A wafer, also called a slice or substrate, is a thin slice of semiconductor material, such as a crystalline silicon, used in electronics for the fabrication of integrated circuits and in photovoltaics for conventional, wafer-based solar cells. The wafer serves as the substrate for microelectronic devices built in and over the wafer and undergoes many microfabrication process steps such as doping or ion implantation, etching, deposition of various materials, and photolithographic patterning. Finally, the individual microcircuits are separated (dicing) and packaged.
The central part of a fab is the clean room, an area where the environment is controlled to eliminate all dust, since even a single speck can ruin a microcircuit, which has nanoscale features much smaller than dust. The clean room must also be damped against vibration, to enable nanometer-scale alignment of machines, and must be kept within narrow bands of temperature and humidity. Controlling temperature and humidity is critical for minimizing static electricity.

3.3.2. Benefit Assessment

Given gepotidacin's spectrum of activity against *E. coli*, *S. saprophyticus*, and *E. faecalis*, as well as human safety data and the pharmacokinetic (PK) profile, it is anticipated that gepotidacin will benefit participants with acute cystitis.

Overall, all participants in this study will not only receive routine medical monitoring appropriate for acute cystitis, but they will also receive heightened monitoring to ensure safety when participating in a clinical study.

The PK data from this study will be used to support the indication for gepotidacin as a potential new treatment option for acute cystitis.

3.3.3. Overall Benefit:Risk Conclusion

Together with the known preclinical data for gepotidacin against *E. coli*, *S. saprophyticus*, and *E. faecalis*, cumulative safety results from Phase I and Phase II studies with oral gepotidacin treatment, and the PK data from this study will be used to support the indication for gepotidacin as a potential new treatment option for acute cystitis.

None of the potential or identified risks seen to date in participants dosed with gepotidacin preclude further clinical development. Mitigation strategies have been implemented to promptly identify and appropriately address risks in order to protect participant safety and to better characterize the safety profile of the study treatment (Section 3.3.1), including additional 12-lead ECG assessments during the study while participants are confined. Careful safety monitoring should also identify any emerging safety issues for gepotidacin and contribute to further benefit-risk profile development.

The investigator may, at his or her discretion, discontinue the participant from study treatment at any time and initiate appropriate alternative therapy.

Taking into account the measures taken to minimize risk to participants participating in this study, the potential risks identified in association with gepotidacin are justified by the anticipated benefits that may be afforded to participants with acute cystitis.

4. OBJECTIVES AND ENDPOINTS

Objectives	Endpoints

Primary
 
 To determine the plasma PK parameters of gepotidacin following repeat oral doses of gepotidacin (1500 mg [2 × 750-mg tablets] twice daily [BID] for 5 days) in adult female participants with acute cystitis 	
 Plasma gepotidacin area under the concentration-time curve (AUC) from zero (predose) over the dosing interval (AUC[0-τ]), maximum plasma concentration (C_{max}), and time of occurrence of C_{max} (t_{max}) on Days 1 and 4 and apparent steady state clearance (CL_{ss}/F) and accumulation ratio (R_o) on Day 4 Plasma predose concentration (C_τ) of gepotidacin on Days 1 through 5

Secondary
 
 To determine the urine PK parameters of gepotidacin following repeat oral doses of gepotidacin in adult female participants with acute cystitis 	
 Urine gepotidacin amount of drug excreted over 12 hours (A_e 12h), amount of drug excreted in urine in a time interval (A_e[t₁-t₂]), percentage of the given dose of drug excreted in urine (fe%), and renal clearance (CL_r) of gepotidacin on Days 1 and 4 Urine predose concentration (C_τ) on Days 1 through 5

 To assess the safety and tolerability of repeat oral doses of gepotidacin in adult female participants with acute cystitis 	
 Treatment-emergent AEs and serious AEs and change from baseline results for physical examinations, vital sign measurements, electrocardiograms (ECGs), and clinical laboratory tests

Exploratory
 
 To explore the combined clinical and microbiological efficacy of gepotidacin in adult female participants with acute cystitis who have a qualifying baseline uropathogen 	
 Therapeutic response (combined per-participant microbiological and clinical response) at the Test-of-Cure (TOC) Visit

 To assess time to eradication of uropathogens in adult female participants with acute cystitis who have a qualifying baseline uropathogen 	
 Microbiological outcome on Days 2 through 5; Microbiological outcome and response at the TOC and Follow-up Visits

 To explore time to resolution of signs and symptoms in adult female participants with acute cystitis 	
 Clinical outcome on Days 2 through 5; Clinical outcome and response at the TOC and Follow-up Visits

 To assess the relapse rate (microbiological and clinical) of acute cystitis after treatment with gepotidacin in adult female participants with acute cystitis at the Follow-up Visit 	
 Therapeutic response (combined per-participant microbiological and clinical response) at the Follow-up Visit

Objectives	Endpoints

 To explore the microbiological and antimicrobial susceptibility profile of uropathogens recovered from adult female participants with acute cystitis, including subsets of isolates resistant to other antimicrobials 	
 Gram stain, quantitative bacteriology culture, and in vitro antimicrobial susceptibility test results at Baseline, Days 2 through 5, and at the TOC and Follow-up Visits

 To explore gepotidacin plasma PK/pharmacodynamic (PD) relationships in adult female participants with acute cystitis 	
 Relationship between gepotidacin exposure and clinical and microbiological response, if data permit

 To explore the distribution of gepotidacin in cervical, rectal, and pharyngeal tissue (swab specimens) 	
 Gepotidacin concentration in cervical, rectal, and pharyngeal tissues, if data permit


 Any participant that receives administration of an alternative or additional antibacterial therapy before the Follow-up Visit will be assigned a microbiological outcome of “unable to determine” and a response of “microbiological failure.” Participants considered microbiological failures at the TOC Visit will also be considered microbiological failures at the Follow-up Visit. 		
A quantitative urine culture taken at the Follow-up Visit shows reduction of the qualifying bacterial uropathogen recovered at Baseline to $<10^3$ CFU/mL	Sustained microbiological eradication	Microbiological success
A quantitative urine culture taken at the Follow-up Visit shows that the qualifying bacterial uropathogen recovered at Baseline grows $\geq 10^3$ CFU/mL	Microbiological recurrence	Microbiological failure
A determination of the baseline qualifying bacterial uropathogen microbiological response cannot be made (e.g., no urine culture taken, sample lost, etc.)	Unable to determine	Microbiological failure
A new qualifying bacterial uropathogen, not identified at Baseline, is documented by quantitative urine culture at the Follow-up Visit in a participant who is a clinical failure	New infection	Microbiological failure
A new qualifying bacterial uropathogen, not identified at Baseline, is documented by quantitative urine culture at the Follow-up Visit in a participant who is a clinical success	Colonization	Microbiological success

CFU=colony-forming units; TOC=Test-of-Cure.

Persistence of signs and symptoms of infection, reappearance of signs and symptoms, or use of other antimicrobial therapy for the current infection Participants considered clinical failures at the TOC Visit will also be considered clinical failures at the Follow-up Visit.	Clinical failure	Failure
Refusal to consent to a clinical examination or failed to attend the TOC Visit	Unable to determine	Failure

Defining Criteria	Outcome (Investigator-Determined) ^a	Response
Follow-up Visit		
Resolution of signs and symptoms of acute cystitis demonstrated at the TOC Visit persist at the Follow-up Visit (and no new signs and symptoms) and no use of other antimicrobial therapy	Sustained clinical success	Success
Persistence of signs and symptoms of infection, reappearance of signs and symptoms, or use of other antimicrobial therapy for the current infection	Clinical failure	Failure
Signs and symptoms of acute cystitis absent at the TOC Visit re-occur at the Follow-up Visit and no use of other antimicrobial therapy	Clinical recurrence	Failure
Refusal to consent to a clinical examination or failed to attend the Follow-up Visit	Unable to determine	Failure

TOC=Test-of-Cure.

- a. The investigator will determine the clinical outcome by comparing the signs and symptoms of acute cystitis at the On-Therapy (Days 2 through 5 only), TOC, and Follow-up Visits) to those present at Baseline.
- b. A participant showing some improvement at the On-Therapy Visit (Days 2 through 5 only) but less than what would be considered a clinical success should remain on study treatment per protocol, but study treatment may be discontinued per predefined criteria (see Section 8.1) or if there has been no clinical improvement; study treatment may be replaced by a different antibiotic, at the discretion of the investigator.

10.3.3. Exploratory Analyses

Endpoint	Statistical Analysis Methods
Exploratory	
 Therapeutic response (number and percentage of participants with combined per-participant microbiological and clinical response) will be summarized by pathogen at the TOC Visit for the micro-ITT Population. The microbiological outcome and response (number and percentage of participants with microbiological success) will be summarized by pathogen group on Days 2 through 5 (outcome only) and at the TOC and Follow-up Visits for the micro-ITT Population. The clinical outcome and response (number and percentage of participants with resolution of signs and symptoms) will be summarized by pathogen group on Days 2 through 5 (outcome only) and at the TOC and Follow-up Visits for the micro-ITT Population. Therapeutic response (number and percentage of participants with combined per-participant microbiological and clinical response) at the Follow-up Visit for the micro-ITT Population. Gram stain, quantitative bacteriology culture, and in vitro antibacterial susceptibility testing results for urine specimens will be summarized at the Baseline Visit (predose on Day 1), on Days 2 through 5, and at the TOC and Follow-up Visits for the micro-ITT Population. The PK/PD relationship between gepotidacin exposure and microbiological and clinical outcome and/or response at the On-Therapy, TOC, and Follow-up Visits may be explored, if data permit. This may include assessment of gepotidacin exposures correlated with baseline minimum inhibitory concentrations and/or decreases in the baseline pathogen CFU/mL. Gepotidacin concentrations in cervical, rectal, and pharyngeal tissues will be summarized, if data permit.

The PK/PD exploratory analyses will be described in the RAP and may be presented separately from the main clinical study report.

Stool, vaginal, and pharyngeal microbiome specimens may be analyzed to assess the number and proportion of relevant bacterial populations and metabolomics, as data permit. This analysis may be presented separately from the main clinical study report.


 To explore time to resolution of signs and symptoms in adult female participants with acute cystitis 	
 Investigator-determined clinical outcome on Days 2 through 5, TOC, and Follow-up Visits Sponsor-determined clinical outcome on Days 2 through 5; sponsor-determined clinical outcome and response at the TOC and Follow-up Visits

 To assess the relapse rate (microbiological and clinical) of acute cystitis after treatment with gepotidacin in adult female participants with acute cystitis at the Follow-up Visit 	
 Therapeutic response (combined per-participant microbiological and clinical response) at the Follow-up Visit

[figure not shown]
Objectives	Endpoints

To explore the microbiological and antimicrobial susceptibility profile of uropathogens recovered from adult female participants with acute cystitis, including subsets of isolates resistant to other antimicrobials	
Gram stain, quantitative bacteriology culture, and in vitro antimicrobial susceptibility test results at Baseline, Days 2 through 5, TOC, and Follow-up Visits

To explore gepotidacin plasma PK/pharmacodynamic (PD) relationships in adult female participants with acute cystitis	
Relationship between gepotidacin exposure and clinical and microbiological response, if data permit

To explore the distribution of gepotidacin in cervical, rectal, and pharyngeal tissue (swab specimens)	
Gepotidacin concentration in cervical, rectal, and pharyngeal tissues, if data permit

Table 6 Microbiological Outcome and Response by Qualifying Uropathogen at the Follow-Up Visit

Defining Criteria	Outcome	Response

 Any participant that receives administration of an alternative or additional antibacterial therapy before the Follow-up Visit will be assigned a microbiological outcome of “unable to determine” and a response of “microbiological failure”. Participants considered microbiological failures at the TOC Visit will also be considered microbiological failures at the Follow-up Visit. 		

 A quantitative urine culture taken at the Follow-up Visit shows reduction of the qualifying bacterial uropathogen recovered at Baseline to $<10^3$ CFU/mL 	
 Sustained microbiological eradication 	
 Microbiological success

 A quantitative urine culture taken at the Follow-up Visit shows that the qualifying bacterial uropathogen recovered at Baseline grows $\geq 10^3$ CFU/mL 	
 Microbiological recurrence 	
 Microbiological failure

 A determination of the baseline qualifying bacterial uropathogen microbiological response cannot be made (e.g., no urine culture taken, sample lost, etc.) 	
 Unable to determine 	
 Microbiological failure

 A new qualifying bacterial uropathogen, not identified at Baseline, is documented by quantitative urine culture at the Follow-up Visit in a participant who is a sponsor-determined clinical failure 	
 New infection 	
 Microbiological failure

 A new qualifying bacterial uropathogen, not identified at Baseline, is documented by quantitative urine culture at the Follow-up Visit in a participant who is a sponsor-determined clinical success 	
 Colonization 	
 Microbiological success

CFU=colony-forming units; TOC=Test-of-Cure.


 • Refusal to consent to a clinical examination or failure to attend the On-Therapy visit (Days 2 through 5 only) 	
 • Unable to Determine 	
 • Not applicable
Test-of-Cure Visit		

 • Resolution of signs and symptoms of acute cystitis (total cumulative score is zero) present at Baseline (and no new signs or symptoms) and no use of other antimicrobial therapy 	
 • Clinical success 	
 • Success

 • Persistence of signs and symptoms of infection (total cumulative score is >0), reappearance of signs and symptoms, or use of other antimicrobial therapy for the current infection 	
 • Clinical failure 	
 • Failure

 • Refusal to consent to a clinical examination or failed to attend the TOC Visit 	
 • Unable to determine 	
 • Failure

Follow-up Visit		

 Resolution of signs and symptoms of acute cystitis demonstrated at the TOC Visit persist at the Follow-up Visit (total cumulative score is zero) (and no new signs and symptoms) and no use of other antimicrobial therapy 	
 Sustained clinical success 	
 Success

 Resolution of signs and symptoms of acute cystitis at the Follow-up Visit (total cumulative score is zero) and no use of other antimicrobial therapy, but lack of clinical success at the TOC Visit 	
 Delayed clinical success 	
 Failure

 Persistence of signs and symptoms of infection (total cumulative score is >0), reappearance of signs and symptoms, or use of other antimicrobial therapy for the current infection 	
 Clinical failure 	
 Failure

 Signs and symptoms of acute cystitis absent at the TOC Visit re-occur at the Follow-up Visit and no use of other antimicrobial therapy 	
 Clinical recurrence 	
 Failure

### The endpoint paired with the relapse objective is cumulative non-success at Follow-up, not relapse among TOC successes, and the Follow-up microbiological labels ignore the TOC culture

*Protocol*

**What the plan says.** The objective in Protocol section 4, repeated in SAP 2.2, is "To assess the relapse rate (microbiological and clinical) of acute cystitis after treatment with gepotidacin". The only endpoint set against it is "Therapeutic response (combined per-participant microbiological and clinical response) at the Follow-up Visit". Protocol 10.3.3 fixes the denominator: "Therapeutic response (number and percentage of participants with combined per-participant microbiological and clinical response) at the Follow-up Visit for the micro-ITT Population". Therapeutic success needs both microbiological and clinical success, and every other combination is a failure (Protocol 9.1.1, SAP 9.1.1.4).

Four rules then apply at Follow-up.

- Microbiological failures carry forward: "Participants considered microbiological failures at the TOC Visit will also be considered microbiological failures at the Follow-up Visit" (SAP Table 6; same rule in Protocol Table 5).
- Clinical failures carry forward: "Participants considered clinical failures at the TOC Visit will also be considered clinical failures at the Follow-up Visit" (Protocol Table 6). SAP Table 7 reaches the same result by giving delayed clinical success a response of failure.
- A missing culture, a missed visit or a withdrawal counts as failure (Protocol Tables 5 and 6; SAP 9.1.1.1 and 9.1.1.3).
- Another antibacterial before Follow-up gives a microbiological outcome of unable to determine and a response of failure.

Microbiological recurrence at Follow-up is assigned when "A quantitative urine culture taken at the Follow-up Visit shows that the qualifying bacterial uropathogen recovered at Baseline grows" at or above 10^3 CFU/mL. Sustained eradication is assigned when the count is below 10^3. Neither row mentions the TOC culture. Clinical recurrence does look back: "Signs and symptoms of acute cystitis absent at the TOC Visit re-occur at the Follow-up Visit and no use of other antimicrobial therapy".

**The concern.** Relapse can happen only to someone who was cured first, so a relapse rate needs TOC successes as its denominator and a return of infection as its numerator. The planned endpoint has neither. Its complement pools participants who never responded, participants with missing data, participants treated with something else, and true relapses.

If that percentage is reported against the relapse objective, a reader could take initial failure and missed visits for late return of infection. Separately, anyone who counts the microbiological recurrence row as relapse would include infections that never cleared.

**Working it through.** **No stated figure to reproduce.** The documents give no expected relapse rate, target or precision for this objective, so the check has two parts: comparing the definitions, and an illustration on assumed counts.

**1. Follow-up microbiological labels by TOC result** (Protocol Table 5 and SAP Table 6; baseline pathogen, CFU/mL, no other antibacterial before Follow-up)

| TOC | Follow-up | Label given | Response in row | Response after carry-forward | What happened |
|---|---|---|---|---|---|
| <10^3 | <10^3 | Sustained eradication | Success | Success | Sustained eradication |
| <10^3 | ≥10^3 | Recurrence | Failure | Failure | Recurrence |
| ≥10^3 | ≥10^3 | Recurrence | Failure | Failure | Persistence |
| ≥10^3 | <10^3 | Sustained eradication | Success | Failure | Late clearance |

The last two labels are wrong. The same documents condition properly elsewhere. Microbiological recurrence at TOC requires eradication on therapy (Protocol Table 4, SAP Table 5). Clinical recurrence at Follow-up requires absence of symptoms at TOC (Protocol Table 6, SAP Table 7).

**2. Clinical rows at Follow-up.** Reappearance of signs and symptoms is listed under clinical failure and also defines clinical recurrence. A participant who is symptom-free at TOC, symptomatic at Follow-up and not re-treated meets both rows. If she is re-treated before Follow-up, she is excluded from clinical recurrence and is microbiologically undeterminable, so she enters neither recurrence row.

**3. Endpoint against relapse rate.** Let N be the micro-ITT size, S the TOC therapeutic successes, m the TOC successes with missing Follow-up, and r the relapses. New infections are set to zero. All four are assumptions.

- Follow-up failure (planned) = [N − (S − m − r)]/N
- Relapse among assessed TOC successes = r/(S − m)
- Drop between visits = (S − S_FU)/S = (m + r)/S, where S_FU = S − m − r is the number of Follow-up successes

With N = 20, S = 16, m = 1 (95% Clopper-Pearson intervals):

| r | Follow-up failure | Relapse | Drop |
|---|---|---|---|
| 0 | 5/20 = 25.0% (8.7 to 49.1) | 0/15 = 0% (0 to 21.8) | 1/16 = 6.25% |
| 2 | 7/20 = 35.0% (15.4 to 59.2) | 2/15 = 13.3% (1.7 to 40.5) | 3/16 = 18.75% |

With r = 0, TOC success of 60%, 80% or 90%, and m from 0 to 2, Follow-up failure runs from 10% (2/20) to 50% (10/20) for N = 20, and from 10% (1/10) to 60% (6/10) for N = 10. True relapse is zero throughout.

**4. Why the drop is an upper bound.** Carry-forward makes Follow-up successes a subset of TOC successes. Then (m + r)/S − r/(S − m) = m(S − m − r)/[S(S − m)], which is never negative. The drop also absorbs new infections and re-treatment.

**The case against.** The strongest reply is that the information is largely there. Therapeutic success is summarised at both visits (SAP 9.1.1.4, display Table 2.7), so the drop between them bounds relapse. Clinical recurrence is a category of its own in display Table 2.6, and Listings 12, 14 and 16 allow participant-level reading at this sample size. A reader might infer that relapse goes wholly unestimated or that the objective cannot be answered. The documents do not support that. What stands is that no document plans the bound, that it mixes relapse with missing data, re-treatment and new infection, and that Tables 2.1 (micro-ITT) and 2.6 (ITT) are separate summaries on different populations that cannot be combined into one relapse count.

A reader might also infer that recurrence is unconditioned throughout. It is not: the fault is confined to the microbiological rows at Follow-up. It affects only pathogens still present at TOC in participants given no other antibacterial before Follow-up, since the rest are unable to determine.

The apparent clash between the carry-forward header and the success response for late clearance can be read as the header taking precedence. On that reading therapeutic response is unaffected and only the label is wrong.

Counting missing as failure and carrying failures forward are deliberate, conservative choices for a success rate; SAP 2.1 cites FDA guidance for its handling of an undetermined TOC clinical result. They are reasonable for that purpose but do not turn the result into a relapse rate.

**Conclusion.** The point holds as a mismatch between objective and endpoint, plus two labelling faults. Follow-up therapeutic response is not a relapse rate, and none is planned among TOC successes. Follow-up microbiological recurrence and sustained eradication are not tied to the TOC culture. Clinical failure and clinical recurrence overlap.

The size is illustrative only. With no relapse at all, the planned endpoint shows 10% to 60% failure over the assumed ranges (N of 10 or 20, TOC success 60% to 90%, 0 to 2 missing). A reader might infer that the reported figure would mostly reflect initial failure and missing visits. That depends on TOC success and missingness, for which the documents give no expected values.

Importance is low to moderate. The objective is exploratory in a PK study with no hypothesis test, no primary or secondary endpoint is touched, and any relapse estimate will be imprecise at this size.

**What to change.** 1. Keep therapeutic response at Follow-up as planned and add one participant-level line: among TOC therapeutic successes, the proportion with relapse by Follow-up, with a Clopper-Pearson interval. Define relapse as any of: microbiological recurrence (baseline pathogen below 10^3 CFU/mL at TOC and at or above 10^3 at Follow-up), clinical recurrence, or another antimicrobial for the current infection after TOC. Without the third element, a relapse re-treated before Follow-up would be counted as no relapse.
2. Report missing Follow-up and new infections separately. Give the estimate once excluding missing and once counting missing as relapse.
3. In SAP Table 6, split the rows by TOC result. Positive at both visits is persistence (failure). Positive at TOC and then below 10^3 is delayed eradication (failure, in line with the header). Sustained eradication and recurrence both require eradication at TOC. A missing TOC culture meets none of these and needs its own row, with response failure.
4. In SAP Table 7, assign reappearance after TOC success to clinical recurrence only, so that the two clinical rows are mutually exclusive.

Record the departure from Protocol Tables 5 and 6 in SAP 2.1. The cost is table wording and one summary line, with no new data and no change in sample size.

The clean room contains the steppers for photolithography, etching, cleaning, doping and dicing machines. All these devices are extremely precise and thus extremely expensive. Prices for most common pieces of equipment for the processing of 300 mm wafers range from $700,000 to upwards of $4,000,000 each with a few pieces of equipment reaching as high as $130,000,000 each (e.g. steppers). A typical fab will have several hundred equipment items.
A stepper is a device used in the manufacture of integrated circuits (ICs) that is similar in operation to a slide projector or a photographic enlarger. The term "stepper" is short for step-and-repeat camera. Steppers are an essential part of the complex process, called photolithography, that creates millions of microscopic circuit elements on the surface of tiny chips of silicon. These chips form the heart of ICs such as computer processors, memory chips, and many other devices.